There's Hardly a Fig Leaf Left in Eden, and It's Paradise for Cable Soap Fans
The surprising fact about Eden is that it seems almost prim in a medium that is steamy with X-rated "midnight films" and stag shows familiar to travelers from the closed-circuit fare at many hotels. Eden features nudity, to be sure, but it is discreet nakedness. There are no frontal shots below the waist, and the nude scenes are brief, dimly lit and filmed in profile for the most part. "We don't have a model to turn to," says executive producer Michael Jaffe, 38, "so all you can do is follow some rules for yourself. First, the story has to be good and the actors have to be good. Second, less is more. If the audience wants to see more, we're safe. If you leave everything out in the open, the audience becomes jaded."
Without the odd moment of titillation, cable viewers might not be interested, even though Eden's plot line compares favorably with daytime soaps. Set in a once slumbering Midwestern ghost town named (natch) Eden, the show portrays the changes wrought by the giant electronics empire of Bryan Lewis (played by Jim McMullan). Lewis' enterprises revived Eden's economy and attracted the interest of the arrogant, abrasive Josh Collier (Steve Carlson), a troubleshooter evaluating the village's urban renewal. As this drama unfolds, Bryan Lewis' sons, Greg and Biff, along with a half-dozen other local studs, are attempting to bed every woman in the community. "We wanted to compete at every level with network quality, despite the fact that we operate with 50 to 60 percent of network budgets," says producer Jaffe. On the level of plot, Jaffe certainly has fulfilled his wish.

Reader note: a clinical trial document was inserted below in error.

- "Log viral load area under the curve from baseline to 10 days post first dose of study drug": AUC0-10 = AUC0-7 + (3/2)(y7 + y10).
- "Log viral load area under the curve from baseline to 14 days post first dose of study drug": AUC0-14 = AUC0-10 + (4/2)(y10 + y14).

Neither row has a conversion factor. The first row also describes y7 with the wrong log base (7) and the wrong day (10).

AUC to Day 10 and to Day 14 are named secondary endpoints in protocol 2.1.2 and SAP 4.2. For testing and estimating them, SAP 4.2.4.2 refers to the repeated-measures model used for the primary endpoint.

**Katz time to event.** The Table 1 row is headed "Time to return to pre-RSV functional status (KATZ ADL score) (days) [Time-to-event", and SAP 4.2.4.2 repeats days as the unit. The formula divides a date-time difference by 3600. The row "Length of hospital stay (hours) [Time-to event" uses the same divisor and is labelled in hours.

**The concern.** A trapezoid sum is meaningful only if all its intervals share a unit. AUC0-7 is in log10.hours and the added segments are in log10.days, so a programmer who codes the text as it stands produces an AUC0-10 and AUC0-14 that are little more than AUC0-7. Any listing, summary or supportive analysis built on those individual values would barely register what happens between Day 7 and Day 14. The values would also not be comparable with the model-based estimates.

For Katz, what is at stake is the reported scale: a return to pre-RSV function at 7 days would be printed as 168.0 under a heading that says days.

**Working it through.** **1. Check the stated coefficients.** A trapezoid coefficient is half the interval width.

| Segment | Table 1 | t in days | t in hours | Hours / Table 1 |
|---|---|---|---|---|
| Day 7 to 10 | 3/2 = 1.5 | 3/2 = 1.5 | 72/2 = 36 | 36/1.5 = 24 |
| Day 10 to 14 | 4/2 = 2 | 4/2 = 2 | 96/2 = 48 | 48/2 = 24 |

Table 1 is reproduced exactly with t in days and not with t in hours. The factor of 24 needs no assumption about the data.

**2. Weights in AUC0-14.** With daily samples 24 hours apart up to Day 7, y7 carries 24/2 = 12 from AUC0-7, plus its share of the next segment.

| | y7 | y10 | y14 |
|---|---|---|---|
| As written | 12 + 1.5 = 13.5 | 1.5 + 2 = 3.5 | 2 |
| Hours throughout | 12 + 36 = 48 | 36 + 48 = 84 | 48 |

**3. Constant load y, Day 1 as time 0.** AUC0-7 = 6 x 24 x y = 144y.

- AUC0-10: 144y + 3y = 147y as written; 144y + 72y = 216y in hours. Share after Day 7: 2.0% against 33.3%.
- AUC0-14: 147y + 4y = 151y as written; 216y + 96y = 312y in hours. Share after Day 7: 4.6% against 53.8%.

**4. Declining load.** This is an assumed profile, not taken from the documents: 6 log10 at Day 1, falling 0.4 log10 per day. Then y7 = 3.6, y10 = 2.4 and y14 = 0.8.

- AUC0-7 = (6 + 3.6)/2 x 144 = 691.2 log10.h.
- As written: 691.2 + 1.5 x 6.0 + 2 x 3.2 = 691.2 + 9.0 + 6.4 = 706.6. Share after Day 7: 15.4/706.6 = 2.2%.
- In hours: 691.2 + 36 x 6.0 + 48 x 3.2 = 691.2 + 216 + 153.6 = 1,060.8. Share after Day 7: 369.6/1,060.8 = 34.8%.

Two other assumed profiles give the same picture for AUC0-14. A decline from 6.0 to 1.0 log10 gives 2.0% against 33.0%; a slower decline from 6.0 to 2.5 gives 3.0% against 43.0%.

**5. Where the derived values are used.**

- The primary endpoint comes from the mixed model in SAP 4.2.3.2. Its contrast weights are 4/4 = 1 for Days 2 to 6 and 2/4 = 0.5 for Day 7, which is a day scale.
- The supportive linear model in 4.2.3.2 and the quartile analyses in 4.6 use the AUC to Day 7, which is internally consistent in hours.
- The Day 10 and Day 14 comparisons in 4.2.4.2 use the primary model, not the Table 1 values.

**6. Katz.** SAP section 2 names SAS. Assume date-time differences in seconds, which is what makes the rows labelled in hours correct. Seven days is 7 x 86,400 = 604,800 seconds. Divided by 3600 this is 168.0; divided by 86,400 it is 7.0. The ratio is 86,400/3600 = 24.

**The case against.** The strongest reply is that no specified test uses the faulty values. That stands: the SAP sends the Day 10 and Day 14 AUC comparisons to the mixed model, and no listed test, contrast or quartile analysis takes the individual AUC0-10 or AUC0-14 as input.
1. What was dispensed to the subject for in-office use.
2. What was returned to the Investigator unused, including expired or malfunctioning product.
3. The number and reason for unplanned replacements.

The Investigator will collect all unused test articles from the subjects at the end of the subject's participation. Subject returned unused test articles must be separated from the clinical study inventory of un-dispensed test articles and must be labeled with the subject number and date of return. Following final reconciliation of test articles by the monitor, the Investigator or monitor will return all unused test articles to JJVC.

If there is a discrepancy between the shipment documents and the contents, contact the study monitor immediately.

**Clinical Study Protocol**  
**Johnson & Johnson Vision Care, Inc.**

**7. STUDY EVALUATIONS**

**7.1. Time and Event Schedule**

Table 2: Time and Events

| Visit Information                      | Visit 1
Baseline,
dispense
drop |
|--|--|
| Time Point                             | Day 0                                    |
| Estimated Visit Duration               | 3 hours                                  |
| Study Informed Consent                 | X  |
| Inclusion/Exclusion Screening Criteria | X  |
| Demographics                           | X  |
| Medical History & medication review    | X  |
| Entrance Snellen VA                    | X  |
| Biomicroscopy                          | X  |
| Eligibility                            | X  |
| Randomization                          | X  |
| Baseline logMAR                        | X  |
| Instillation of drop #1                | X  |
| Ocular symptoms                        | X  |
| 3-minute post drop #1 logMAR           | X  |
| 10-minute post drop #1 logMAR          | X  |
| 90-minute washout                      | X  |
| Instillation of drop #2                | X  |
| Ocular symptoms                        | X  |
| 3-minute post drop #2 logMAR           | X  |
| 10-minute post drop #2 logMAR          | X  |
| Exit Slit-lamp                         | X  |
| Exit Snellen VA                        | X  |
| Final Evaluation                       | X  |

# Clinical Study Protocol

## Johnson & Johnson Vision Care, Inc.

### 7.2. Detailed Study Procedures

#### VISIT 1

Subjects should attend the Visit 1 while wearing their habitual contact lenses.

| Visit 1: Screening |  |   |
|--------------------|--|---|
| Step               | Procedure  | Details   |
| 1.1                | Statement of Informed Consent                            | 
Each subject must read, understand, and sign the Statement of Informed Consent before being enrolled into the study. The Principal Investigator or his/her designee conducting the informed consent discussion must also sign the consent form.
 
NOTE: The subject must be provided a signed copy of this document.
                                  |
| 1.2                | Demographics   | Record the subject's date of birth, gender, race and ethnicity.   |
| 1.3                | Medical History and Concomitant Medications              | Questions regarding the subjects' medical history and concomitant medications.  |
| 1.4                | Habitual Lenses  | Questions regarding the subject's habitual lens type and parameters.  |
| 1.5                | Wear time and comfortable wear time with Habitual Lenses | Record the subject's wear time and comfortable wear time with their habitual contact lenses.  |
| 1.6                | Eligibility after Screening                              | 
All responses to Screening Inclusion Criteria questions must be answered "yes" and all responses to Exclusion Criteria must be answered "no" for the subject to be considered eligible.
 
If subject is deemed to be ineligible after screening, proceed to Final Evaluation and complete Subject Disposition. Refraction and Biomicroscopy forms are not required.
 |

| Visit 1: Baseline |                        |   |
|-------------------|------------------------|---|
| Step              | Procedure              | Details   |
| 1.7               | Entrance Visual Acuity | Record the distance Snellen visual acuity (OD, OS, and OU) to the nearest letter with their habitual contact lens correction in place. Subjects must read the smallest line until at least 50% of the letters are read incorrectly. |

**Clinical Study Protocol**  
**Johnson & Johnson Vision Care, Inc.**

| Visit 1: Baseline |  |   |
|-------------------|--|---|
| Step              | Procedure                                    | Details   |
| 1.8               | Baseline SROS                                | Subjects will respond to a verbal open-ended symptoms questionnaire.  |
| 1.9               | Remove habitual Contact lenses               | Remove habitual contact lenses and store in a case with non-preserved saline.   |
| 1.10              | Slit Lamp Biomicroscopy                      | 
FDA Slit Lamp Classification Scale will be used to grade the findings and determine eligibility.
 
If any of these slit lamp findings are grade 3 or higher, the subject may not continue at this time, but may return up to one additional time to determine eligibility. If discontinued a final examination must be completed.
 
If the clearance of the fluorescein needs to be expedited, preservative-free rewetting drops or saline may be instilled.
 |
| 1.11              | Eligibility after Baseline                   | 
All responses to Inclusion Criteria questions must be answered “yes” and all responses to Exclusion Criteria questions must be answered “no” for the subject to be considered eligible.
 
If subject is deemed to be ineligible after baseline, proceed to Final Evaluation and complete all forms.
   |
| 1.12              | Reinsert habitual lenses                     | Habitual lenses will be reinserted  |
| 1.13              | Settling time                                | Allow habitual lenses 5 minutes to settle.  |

The creative force behind Eden is Douglas Marland, 48, a two-time Emmy winner who wrote for CBS' Guiding Light and ABC's General Hospital. Most of the cast has also been in network soaps and prime-time shows—but none had any prior experience in the buff. Maggie Sullivan, 34, a General Hospital veteran who plays Eden's top femme fatale, found the first undress rehearsals an ordeal. "In the beginning it took a lot of guts and trust. You don't get that intimacy in a network situation, because you don't get that close."
Producer Jaffe has a track record of serious network TV shows, often about high-minded subjects. (Example: A Woman Called Moses, the story of Harriet Tubman, the former slave who helped run the Underground Railroad.) Just how well his newest venture is doing is hard to assess. He has wrapped 33 episodes, but only 10 have aired, and he is uncertain whether the show will be renewed.
Meanwhile Marland is determined to use every trick in the book to attract and hold an audience, including a Dallas-like season-ender in which the identity of that mad rapist is left undisclosed. By season's end, in fact, only patriarch Bryan Lewis will have kept his clothes on in every episode, a fact that disgruntles the actor who plays him. "I just wish he would get out of the office," grumbles McMullan. "I'm tired of sitting behind that desk and staring at that green carpet. When I finally do get into bed, it'll probably be with my tie on."